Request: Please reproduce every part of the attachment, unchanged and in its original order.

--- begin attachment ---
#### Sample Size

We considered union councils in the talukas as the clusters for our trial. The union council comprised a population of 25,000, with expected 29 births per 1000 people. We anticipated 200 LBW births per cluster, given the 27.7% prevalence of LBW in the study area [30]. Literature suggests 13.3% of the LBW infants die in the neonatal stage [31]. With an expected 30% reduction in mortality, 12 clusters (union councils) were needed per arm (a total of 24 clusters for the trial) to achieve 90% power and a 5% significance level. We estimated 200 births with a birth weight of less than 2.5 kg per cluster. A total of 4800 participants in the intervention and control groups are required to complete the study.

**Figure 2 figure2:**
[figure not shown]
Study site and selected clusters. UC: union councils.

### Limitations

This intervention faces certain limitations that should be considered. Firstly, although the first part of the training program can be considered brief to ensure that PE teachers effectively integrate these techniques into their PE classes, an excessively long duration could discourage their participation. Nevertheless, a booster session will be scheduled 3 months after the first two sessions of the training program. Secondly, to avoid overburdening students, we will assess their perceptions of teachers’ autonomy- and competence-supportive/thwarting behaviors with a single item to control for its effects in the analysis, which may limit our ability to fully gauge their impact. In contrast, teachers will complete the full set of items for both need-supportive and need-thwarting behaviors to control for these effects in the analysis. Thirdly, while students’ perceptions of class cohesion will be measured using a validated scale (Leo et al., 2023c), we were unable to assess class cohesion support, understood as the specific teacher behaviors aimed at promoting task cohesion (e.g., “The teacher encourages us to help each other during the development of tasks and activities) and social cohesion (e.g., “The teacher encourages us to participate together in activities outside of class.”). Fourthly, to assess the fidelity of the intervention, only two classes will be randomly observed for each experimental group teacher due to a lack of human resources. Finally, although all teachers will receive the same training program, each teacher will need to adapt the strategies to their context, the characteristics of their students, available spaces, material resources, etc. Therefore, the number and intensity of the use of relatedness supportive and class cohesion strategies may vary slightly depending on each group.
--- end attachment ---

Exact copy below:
#### Sample Size

We considered union councils in the talukas as the clusters for our trial. The union council comprised a population of 25,000, with expected 29 births per 1000 people. We anticipated 200 LBW births per cluster, given the 27.7% prevalence of LBW in the study area [30]. Literature suggests 13.3% of the LBW infants die in the neonatal stage [31]. With an expected 30% reduction in mortality, 12 clusters (union councils) were needed per arm (a total of 24 clusters for the trial) to achieve 90% power and a 5% significance level. We estimated 200 births with a birth weight of less than 2.5 kg per cluster. A total of 4800 participants in the intervention and control groups are required to complete the study.

**Figure 2 figure2:**
[figure not shown]
Study site and selected clusters. UC: union councils.

### Limitations

This intervention faces certain limitations that should be considered. Firstly, although the first part of the training program can be considered brief to ensure that PE teachers effectively integrate these techniques into their PE classes, an excessively long duration could discourage their participation. Nevertheless, a booster session will be scheduled 3 months after the first two sessions of the training program. Secondly, to avoid overburdening students, we will assess their perceptions of teachers’ autonomy- and competence-supportive/thwarting behaviors with a single item to control for its effects in the analysis, which may limit our ability to fully gauge their impact. In contrast, teachers will complete the full set of items for both need-supportive and need-thwarting behaviors to control for these effects in the analysis. Thirdly, while students’ perceptions of class cohesion will be measured using a validated scale (Leo et al., 2023c), we were unable to assess class cohesion support, understood as the specific teacher behaviors aimed at promoting task cohesion (e.g., “The teacher encourages us to help each other during the development of tasks and activities) and social cohesion (e.g., “The teacher encourages us to participate together in activities outside of class.”). Fourthly, to assess the fidelity of the intervention, only two classes will be randomly observed for each experimental group teacher due to a lack of human resources. Finally, although all teachers will receive the same training program, each teacher will need to adapt the strategies to their context, the characteristics of their students, available spaces, material resources, etc. Therefore, the number and intensity of the use of relatedness supportive and class cohesion strategies may vary slightly depending on each group.